Through our support center “Secularism without Compromise” we offer support and advice regarding preserving secularism and freedom of/from religion, especially in the educational system.

In the sense of law, the term secularity means the institutional (and mental) procedure of separation of religious communities from the state, which is also stated in Art. 41 of the Constitution of the Republic of Croatia.

Secularity is two-way : It not only prevents the codification of religious dogmas of particular religious communities into state laws that should apply to all citizens but also does not interfere with the state’s religious affairs, thus ensuring freedom of religion for every citizen. The legal order of the Republic of Croatia should be valid on the territory of the Republic of Croatia, parallel legal systems should not be valid on the territory of the Republic of Croatia, which are often in conflict with human rights charters and the Constitution and lower laws of the Republic of Croatia.

Our goals:

  • protection of secular values guaranteed by the Constitution of the Republic of Croatia;
  • dissolution of harmful interstate treaties with the Holy See;
  • changing the way religious communities are financed and taxed (religious communities should be taxed like other legal entities and should be financed by their members);
  • abolition of legal privileges for religious communities and their leaders;
  • protection of victims of sexual, physical, and psychological violence within religious communities, punishment of concealment of sexual offenses within religious communities and prevention of criminal prosecution, and compensation of damages to previous victims;
  • removal of religious symbols from kindergartens, schools, medical, military, police and court facilities, and other state institutions;
  • abolition of church blessings of state buildings and property in the protocol of opening or renovation;
  • informing about children’s rights to their own choice of religion and belief (Article 14 of the Convention on the Rights of the Child);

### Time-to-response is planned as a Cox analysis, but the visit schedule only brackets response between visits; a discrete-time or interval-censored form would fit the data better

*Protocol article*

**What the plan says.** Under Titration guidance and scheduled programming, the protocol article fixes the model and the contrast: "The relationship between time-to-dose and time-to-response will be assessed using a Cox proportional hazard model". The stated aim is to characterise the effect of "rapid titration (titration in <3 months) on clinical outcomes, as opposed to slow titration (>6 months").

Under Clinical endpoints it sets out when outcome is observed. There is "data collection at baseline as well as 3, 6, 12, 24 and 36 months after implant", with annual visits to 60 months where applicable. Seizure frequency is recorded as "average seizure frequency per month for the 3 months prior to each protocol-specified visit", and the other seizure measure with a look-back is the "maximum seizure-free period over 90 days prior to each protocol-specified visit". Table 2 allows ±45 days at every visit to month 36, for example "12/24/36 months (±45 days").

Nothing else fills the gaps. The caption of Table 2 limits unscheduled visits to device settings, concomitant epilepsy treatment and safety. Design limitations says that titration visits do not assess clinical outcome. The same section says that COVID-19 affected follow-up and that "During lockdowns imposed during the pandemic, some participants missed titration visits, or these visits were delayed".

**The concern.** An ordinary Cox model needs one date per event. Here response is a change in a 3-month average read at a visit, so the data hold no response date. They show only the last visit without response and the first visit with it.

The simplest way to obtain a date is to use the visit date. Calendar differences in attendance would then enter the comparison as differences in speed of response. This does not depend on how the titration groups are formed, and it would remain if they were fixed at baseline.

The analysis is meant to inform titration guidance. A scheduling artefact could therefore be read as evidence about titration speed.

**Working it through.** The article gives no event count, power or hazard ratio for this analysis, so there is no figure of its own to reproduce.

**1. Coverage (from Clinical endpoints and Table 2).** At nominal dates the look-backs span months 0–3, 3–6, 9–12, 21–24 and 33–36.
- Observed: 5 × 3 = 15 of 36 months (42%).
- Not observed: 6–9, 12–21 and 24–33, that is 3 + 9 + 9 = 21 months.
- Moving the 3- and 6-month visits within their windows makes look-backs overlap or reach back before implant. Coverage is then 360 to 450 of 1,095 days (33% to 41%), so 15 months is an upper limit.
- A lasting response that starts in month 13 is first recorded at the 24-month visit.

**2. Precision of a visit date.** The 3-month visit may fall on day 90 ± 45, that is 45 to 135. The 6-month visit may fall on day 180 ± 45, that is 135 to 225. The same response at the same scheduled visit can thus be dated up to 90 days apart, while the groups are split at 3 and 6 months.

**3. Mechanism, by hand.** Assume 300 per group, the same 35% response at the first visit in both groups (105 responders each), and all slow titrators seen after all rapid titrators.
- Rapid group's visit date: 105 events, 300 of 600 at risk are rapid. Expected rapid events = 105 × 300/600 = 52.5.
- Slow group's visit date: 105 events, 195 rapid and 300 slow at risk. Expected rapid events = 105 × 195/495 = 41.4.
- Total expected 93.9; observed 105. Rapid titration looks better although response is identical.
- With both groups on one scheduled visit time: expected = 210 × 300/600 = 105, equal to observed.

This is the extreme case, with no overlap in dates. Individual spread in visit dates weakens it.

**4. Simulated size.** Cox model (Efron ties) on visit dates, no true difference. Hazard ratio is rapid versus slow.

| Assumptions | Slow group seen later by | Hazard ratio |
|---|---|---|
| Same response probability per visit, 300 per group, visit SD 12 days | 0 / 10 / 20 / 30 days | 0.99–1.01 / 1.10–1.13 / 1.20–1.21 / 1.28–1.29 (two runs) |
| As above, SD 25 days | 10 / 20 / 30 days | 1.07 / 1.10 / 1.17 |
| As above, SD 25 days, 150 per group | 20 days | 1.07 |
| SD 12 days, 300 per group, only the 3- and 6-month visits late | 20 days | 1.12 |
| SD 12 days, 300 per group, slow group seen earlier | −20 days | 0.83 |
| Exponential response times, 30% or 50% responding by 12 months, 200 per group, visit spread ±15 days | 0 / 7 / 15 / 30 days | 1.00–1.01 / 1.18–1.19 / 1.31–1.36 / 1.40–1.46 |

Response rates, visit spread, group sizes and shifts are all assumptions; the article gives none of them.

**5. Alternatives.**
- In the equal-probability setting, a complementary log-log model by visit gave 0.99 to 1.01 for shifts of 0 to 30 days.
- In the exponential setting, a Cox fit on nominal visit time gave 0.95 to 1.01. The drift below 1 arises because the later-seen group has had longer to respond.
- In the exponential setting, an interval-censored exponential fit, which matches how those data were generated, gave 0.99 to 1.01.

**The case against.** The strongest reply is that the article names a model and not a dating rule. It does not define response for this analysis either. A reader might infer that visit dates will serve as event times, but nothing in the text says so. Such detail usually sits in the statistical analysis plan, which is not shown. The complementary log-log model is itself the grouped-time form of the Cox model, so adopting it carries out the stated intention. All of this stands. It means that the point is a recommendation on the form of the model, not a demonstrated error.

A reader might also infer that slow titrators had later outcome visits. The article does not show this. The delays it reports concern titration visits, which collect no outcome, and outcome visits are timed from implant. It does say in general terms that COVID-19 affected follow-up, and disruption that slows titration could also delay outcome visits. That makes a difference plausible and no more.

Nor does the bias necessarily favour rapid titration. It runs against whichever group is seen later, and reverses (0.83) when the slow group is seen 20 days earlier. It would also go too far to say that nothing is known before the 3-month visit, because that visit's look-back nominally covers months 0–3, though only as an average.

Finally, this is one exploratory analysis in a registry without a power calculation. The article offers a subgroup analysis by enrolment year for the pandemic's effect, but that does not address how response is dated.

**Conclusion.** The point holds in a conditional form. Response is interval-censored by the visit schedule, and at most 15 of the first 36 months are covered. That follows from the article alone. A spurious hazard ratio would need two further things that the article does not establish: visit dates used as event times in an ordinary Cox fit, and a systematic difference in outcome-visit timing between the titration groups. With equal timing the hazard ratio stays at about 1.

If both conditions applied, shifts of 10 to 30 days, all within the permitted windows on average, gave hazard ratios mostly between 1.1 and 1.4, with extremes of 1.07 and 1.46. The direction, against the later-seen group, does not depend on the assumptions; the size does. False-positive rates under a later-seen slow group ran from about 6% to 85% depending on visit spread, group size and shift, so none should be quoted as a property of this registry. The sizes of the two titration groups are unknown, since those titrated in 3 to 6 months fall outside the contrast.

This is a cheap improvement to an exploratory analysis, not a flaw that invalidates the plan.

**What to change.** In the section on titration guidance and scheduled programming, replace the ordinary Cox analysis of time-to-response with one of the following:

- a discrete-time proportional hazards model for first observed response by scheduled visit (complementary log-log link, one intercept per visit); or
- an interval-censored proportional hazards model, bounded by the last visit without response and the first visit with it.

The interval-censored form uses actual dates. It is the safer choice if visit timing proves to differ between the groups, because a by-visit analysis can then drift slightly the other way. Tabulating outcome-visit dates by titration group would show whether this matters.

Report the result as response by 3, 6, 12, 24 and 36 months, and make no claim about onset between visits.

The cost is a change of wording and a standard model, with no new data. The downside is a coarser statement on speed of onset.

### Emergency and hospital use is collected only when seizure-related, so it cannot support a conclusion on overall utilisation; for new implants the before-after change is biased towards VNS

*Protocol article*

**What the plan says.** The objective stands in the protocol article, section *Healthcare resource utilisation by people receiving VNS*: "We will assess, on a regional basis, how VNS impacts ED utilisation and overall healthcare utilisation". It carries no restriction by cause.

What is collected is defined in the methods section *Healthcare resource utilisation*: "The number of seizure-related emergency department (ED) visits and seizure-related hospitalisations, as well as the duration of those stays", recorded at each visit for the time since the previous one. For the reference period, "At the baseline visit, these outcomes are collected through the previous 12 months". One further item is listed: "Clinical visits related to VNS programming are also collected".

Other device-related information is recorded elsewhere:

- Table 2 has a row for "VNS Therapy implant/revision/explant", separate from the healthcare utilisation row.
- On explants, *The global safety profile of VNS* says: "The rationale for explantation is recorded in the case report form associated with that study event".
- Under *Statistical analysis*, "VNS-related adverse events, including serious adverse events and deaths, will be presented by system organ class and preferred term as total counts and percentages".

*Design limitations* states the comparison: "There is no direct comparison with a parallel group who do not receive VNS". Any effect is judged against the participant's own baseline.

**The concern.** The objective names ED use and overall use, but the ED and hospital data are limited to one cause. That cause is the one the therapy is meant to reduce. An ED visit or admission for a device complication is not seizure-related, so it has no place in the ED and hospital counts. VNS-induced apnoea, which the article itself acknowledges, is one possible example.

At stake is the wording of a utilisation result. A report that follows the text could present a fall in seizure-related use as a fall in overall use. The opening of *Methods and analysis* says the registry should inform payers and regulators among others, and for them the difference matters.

• proposal on independent and voluntary enrollment in the membership of religious communities;
  • informing about the right to withdraw from religious communities, ie the right to change one’s religious affiliation, ie the right not to belong to any religious community.

We are especially concerned about persistent violations of the secular principle, especially in the public education domain. The display of religious symbols is still commonplace in many public institutions, including public schools, so there is still a lot of work ahead of us. Center for Civil Courage has been sending formal requests to the Ministry of Education demanding to ensure systematic and professional care for children who do not attend religious education. At the moment, such children are usually left unattended in school hallways or are, most alarmingly, asked to stay in classrooms during religious classes since no members of school staff are available to look after them.

Our secular advocacy is about speaking out on human rights issues and taking action to improve a situation. It is wrong to equate secularity with atheism because secularity does not mean non-existence, ie prohibition of religion, on the contrary, the precondition of secularity is the existence of freedom of conscience and religion, the right to belong to a religious community, the right to change or leave a religious community. belonging to any religious community. Secularity not only protects the rights of religious minorities or non-believers but also protects the freedom and human rights of the believers themselves. Freedom of religion belongs to individual human beings, not to religious institutions.

The protection of secular values ​​is a necessary condition for maintaining and strengthening a democratic society based on respect for human rights. Secularity is the guarantor of equal freedom of conscience for all citizens – in our association, secularity is supported by both believers and non-believers.